”I find no fault in Him” (John 19:1)—but also by the Mes-
sianic prophet of old, "He had done no violence, neither was any
deceit in His mouth" (Isa. 53:9).
(12) At the Moment of Death, Messiah's Humiliation was
to end; and though Men planned His Burial "with the Wicked,"
Providence Planned It "with the Rich," Isaiah 53 :9

“They (men) appointed Him His grave with the wicked (but) He was
with a rich man after His death” (v. 9, Delitzsch).
“Dying as a criminal, ordinarily His body would have been
flung over the wall to be burned like offal in the fires of Toph-
eth (west of Jerusalem) ; but when His vicarious sufferings
were finished no further indignity was permitted to His lifeless
body” (A. T. Pierson). “And. this remarkable coincidence,”
wrote Franz Delitzsch, is truly wonderful "if we reflect that
the Jewish rulers would have given to Jesus the same dishon-
orable burial as that given to the two thieves, but the Roman
authorities handed over His body to Joseph the Arimathean,
a ‘rich man’ (Matt. 27:57) who placed it in his sepulchre in
his own garden. And at once we see an agreement between
the Gospel history and the prophetic words which could only
be the work of the God of both prophecy and its fulfillment,
inasmuch as no suspicion could possibly arise of there having
been any human design of bringing the former into conform-
ity with the latter.”
The reason assigned for His honorable burial, which was so
different from what had been planned or “appointed” for Him
by His enemies, is, “He hath done no violence, neither was
any deceit found in His mouth”—another reiteration of the
absolute INNOCENCE of the Divine Sufferer.
Re-read with rapt interest the New Testament account of
Jesus' burial, to find the perfect fulfillment:
"When the even was come, there came a rich man of Arimathea named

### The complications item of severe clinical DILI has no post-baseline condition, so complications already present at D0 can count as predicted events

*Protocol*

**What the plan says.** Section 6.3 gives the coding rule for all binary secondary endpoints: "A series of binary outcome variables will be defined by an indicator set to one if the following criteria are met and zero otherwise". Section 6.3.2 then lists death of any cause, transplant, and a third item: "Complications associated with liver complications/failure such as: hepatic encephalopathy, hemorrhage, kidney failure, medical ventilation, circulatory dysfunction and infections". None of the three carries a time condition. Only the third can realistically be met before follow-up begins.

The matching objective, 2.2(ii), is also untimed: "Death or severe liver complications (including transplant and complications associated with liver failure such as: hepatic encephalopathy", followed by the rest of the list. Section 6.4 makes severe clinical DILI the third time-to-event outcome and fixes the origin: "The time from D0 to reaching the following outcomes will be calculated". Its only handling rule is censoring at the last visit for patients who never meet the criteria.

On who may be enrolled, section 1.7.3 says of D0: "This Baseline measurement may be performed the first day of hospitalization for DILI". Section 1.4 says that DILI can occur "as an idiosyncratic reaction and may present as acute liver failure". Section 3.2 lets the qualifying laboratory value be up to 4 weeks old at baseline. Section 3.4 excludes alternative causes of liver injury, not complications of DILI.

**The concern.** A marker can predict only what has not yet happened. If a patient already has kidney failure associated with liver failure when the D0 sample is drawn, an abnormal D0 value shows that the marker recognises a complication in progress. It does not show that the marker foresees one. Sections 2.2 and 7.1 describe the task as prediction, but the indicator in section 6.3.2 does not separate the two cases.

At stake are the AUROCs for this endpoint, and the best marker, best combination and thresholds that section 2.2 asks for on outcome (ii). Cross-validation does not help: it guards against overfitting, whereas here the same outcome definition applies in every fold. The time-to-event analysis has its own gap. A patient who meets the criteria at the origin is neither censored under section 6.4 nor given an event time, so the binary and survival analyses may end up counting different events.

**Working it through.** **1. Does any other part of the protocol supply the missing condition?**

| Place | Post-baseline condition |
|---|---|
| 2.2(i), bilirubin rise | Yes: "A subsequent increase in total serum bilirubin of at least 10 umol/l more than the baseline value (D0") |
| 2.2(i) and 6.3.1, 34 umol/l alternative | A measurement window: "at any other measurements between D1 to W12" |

Joseph, who also himself was Jesus' disciple: He went to Pilate, and begged
the body of Jesus. Then Pilate commanded the body to be delivered. And
when Joseph had taken the body, he wrapped it in a clean linen cloth, and
laid it in his own new tomb" (Matt. 27:57-60).
(13) After Messiah's Soul and Body have been made an Of-
fering for Sin. God will “Prolong His Days,” in RESURREC-
TION ; and He will see His Seed, the Fruits of His Travail,
Isaiah 53:10
“When thou shalt make his soul a trespass offering for sin. he shall
see seed, he shall prolong his days, and the will of the Lord shall prosper
in his hand” (Lit. trans., v. 10).
After Messiah's offering of Himself as a trespass offering,
God will “prolong His days” in resurrection and He shall “see
SEED”—saved souls—as the result of His sacrifice.
The fulfillment of this paradox, as we have already pointed
out, is in the death and resurrection of Jesus the Christ, who
"Died for our sins according to the Scriptures . . . and rose again the
third day, according to the Scriptures" (1 Cor. 15:3, 4).
This fact of Messiah's resurrection is in accord with other
Old Testament Scriptures, such as Psalm 16:10:
"Thou wilt not leave my soul in Sheol; neither will Thou suffer Thine
Holy One to see corruption."
Moreover, the will of God will “prosper” in Messiahs hand
—Messiah will accomplish God's will with zeal, and He will
indeed bring salvation and righteousness to both Israel and
the nations (see Isa. 42:4).
The New Testament not only tells as of the glorious resur-
rection of Christ, but also of the beginning of His ministry
after His resurrection—working through His disciples—by
which multitudes were saved:
Acts 2 :41: "Three thousand souls" were saved and added to the church.
Acts 4:4: "And the number (of men) who believed was about five thousand.”

During the last nineteen centuries of church history, multi-

plied millions have believed on Christ and have been saved.
Christ indeed has seen SEED, and the will of God is prosper-
ing in His hand. The gospel of Christ will eventually, after His
second advent, come to final and complete triumph, and then